Former Senior Bush Adviser: "We Would Have Made The Same Decision." John Bellinger, former legal adviser to Department of State under George Bush, defended the Obama administration's move, saying "these particular detainees I think could never have been tried in federal court." He insisted that the Bush administration "would have made the same decision." Bellinger noted that the Bush administration "returned something like 500 detainees from Guantanamo." From Think Progress:
"I'm not saying this is clearly an easy choice but frankly I think a Republican, a president of either party, Republican or Democratic confronted with this opportunity to get back Sgt. Bergdahl, who is apparently in failing health, would have taken this opportunity to do this," he added. "I think we would have made the same decision in the Bush administration. [ThinkProgress, 6/3/14]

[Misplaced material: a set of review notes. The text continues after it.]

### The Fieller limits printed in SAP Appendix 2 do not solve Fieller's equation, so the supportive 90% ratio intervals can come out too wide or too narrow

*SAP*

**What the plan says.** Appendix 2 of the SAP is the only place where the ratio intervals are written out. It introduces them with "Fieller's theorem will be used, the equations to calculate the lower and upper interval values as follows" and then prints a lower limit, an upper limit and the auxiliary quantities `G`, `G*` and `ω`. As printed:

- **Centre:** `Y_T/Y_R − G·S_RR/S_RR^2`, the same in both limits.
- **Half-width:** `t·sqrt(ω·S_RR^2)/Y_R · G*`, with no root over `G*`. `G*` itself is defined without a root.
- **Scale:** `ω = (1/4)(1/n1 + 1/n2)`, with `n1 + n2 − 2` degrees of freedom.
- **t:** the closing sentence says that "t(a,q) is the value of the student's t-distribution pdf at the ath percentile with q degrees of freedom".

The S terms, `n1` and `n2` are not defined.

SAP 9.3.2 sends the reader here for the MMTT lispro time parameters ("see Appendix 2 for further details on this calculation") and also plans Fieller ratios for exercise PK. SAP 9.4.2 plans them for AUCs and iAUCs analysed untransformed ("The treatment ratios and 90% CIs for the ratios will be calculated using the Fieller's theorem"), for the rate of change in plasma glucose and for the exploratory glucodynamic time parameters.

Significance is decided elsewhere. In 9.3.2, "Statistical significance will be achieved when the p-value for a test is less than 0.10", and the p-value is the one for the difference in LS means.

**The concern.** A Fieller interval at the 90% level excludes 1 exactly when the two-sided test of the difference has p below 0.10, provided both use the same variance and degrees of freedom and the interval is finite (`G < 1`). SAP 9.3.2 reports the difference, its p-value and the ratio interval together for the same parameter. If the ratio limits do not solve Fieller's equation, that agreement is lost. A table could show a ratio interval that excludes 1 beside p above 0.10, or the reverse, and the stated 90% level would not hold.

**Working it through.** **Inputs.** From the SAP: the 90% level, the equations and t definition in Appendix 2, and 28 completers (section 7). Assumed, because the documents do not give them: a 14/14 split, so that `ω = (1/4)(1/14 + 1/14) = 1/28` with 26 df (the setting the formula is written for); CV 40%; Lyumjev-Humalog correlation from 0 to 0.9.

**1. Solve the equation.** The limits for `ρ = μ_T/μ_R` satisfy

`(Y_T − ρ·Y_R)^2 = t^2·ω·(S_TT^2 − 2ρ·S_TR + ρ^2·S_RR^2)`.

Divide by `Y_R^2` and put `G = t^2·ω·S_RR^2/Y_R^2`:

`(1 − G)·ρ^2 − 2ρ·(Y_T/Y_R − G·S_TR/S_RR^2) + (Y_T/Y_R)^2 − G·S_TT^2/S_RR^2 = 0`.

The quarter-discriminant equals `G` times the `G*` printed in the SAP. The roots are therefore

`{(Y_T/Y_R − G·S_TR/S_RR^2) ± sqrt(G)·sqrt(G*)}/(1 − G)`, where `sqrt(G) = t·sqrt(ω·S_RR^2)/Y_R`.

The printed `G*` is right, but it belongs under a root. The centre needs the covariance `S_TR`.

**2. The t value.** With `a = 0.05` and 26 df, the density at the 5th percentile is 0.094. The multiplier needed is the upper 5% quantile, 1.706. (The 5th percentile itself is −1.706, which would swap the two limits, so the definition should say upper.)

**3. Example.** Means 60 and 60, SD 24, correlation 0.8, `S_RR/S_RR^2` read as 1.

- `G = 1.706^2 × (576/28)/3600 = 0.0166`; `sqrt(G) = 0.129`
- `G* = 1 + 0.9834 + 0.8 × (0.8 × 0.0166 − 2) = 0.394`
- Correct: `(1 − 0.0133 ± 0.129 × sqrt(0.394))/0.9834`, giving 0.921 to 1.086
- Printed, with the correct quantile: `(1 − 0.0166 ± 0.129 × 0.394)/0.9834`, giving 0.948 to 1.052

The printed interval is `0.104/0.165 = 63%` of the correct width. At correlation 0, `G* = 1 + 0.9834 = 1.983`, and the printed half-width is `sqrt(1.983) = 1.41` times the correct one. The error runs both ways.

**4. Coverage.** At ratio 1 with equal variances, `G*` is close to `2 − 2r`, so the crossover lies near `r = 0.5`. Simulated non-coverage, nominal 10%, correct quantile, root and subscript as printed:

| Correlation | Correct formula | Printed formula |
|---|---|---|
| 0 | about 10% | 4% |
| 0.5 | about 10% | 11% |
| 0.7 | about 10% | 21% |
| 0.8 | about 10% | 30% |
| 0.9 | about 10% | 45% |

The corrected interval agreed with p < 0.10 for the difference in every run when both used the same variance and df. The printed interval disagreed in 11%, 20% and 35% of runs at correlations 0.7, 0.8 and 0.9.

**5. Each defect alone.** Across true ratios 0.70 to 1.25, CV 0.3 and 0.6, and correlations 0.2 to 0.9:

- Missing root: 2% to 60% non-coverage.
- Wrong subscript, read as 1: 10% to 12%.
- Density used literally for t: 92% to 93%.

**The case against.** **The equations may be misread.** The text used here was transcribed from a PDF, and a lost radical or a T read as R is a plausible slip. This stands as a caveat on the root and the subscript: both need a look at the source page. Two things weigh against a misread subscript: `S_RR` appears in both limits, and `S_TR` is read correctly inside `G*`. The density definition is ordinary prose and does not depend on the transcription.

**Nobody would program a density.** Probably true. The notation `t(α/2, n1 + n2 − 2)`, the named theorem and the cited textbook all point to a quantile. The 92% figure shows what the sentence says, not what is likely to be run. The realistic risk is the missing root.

National Security Network: "Historically, Negotiating With Bad Actors Has Been Necessary To U.S. National Security." The National Security Network called out critics of the prisoner swap negotiation who argue that it "sets a dangerous precedent," citing the "long history of the United States negotiating with unsavory actors to secure American interests, including bringing home Americans." They went on: (emphasis original)